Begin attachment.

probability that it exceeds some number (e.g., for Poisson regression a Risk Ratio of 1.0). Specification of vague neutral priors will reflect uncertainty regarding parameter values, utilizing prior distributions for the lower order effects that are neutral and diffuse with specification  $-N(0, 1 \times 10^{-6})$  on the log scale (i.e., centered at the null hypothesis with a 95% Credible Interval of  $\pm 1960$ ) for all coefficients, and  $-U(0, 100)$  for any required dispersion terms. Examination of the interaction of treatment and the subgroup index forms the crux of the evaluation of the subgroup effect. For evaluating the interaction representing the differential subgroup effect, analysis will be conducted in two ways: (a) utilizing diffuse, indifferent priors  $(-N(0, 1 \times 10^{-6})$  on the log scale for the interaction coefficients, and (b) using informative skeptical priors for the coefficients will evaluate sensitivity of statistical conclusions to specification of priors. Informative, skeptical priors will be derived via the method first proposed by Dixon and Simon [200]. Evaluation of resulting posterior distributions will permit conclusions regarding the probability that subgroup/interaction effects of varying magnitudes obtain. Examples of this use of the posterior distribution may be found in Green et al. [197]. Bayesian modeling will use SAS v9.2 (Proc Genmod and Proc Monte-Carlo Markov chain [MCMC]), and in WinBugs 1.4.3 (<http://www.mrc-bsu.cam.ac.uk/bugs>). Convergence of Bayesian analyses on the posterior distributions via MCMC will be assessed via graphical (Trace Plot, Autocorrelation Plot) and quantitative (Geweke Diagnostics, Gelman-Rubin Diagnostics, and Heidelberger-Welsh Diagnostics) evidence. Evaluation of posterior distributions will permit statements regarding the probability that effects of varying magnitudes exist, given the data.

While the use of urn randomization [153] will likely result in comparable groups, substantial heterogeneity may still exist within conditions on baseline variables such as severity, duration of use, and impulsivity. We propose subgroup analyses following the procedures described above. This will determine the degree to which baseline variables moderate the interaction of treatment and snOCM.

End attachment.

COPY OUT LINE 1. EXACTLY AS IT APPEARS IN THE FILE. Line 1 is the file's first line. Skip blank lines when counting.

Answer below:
probability that it exceeds some number (e.g., for Poisson regression a Risk Ratio of 1.0). Specification of vague neutral priors will reflect uncertainty regarding parameter values, utilizing prior distributions for the lower order effects that are neutral and diffuse with specification  $-N(0, 1 \times 10^{-6})$  on the log scale (i.e., centered at the null hypothesis with a 95% Credible Interval of  $\pm 1960$ ) for all coefficients, and  $-U(0, 100)$  for any required dispersion terms. Examination of the interaction of treatment and the subgroup index forms the crux of the evaluation of the subgroup effect. For evaluating the interaction representing the differential subgroup effect, analysis will be conducted in two ways: (a) utilizing diffuse, indifferent priors  $(-N(0, 1 \times 10^{-6})$  on the log scale for the interaction coefficients, and (b) using informative skeptical priors for the coefficients will evaluate sensitivity of statistical conclusions to specification of priors. Informative, skeptical priors will be derived via the method first proposed by Dixon and Simon [200]. Evaluation of resulting posterior distributions will permit conclusions regarding the probability that subgroup/interaction effects of varying magnitudes obtain. Examples of this use of the posterior distribution may be found in Green et al. [197]. Bayesian modeling will use SAS v9.2 (Proc Genmod and Proc Monte-Carlo Markov chain [MCMC]), and in WinBugs 1.4.3 (<http://www.mrc-bsu.cam.ac.uk/bugs>). Convergence of Bayesian analyses on the posterior distributions via MCMC will be assessed via graphical (Trace Plot, Autocorrelation Plot) and quantitative (Geweke Diagnostics, Gelman-Rubin Diagnostics, and Heidelberger-Welsh Diagnostics) evidence. Evaluation of posterior distributions will permit statements regarding the probability that effects of varying magnitudes exist, given the data.